Here’s Why Mazda’s Approach to Self-Driving Cars is So Unique

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Here’s Why Mazda’s Approach to Self-Driving Cars is So Unique

Self-driving cars are coming; it’s no longer a question if autonomous vehicles will hit the market but when they’ll become available.

For enthusiast-focused brands like Mazda, this impending shift sounds like a computerized death sentence, but that’s not necessarily the case.

The subject of autonomous autos has caused untold consternation in studios, boardrooms and engineering centers around the world. “It used to terrify me,” said Jacques Flynn, lead designer at Mazda. “[But] I talk about it so much with all the designers at work now that… it’s not scary.” In fact, he said they view it as an opportunity.

2017-mazda-mx-5-miata

How exactly will the Zoom-Zoom brand, which is perhaps most famous for its MX-5 Miata, a sports car that revived an entire segment when it debuted nearly 30 years ago, tackle the autonomous challenge? “That’s a tough one for us,” said Flynn, admitting that he doesn’t have an exact answer yet, but he did acknowledge, “There are ways to take that technology and make the driving experience just as good if not better.”

SEE ALSO: Mazda MX-5 Review

And whatever innovative ways they come up with to use self-driving features, Mazda must remain true to what it stands for. “I think there’s opportunities there for this brand that may not be looked at as much by other groups,” said Flynn. He noted that German companies have a proclivity for adding more and more technology to their vehicles, even if it’s not always particularly useful. Contrasting with rivals, Mazda could take autonomy and use it “to excite the drive in other ways,” rather than just building another personal shuttle bus.

2017-mazda-mx-5-miata-interior

Flynn said, “It’s not about just falling asleep behind the wheel and going to work.” Sure, self-driving autos will likely be safer and more convenient, but he noted that this technology could also be used to push handling limits farther than before or in other ways that haven’t been explored yet.

“The million-dollar question is, ‘How do we integrate it?’” asked Flynn. “How do we implement that in a way that doesn’t detract from the message of the brand?” These are questions that engineers and designers at Mazda will undoubtedly continue wrestling with in the years ahead. And it will be interesting to see how they finally tackle the burning issue of autonomy, hopefully in a way that doesn’t sacrifice any Zoom-Zoom character.

Discuss this story on our Mazda Forum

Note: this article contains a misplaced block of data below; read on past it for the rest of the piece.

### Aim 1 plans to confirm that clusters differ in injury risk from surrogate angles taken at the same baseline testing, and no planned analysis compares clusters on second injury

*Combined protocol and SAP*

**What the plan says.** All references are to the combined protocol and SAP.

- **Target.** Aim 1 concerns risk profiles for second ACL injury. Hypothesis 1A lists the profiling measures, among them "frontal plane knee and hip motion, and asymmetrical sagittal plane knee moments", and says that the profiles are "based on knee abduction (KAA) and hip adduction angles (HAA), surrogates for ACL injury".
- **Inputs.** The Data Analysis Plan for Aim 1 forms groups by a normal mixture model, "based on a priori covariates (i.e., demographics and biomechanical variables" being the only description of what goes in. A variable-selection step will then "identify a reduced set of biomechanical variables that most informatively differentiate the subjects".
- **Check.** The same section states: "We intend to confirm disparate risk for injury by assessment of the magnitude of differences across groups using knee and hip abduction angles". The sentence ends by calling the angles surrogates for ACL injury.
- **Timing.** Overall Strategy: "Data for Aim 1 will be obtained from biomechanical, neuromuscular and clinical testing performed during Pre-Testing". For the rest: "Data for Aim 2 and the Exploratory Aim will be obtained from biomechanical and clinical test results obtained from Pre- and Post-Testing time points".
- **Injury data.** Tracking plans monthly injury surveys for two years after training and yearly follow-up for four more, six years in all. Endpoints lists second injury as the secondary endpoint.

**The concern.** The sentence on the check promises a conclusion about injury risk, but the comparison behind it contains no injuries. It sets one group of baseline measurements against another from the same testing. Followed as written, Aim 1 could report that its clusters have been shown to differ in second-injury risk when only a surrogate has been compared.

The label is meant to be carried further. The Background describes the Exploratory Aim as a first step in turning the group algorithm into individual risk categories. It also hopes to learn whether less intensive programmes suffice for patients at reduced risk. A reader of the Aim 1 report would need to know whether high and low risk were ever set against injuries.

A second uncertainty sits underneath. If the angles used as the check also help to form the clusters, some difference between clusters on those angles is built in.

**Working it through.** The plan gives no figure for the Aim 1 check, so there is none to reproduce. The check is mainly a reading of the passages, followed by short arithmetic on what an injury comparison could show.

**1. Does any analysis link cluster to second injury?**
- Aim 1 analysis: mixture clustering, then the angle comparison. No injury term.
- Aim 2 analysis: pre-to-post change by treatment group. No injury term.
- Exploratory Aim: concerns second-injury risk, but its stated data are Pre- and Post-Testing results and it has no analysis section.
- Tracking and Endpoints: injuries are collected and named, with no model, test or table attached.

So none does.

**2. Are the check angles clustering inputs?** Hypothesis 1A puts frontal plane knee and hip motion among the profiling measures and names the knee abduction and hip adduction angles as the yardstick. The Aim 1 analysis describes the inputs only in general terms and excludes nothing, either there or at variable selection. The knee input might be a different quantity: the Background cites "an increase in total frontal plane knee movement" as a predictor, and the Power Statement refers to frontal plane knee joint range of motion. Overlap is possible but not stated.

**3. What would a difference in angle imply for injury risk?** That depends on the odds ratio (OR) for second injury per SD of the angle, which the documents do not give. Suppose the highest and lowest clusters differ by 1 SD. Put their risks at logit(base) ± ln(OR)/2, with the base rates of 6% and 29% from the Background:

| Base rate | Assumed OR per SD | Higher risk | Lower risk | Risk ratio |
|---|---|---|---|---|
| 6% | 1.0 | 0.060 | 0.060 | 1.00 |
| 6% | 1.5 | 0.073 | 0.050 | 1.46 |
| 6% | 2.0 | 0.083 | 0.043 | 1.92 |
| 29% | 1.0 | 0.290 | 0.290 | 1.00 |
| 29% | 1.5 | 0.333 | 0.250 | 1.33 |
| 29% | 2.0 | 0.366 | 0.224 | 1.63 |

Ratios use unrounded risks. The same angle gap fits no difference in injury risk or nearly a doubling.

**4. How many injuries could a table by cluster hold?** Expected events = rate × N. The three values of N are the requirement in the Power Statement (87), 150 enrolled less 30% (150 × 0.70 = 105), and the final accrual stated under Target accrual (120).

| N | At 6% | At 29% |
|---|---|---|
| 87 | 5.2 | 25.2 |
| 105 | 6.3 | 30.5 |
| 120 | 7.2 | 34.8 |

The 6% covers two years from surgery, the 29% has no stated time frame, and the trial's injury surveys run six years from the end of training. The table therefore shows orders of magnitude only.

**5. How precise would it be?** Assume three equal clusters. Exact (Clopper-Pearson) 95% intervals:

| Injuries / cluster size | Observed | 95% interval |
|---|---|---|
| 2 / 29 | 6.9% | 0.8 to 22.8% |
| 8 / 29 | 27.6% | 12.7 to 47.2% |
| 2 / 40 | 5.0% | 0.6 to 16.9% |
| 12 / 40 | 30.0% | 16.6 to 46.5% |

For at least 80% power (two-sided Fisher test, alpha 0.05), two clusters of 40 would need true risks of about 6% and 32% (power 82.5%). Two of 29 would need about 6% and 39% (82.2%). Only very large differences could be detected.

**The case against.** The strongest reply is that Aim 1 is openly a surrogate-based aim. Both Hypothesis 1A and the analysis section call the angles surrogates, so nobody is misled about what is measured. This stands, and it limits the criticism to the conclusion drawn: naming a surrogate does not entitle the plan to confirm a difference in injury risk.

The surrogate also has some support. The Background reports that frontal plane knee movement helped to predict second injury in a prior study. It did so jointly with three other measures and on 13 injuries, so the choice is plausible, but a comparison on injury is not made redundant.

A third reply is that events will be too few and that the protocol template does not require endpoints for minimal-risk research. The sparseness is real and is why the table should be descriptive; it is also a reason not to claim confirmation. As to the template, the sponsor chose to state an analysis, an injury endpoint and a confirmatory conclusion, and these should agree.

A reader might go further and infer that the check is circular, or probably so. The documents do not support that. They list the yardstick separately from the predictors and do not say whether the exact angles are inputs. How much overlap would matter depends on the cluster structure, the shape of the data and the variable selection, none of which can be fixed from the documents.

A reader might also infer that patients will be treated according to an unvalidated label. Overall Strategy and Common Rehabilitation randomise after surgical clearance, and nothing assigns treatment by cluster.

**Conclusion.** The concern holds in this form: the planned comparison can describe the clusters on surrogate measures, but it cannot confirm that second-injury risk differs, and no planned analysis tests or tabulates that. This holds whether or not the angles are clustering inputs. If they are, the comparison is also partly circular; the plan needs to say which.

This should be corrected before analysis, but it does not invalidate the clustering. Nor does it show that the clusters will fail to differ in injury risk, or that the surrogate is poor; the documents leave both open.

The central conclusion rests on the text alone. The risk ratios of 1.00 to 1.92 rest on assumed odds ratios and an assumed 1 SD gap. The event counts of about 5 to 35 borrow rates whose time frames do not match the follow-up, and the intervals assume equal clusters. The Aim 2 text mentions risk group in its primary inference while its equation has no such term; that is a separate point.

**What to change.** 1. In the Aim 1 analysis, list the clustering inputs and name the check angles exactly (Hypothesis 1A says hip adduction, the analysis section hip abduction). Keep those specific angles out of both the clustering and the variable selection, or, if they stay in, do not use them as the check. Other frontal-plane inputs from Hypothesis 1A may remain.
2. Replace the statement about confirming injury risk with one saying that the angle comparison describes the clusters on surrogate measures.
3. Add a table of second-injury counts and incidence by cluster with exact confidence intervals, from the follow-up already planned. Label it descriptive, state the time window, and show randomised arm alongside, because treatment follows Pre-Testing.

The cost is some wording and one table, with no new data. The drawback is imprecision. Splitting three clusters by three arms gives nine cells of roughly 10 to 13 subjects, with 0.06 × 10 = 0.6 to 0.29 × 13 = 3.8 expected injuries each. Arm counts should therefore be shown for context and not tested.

• flyandi

    whats the point of this article???

  • HP

    Just thinking the same thing! New title should be:
    “Here’s Why Mazda’s Approach to Self-Driving Cars is So Unique…they don’t have one”

  • Luis

    We love Mazda…

  • getoffme

    LMAO @ Mazda…In other words: Mazda does not have the money to even compete

  • Danny Callahan

    People are getting lazier and lazier, backup camera’s, lane sensors… all garbage.
    On the bright side perhaps the same manufacturing quality that goes into factory O2 sensors will be used for the proximity sensors, leading to check computer lights and no starts.
    Or one can just paint the white and yellow road lines off into a deep ditch.
    I do wonder if their will be opposition to allowing autonomous vehicles from government and local authorities, once everyone is forced to (lack of alternatives/traffic laws) drive autonomous vehicles and they are all programmed to follow all the rules of the road (probably recording your every move to be sold latter) then there will be no need for speed cameras, red light cameras, speed traps… extortion under guise of law enforcement will be all but impossible and wasting large amounts of tax dollars on traffic laws will seem foolish.
    In the future after an accident you will call computer techs to go over the cars systems and data to asses the cause of the accident and not the cops.
    Personally I don’t think a computer will out race a human on a track, it could drive more consistently but could never make up for the unpredictability of adrenaline and the human brain, unless the computer is programmed to push the car to the ragged edge and risk crashing on every turn speed addicted humans will prevail.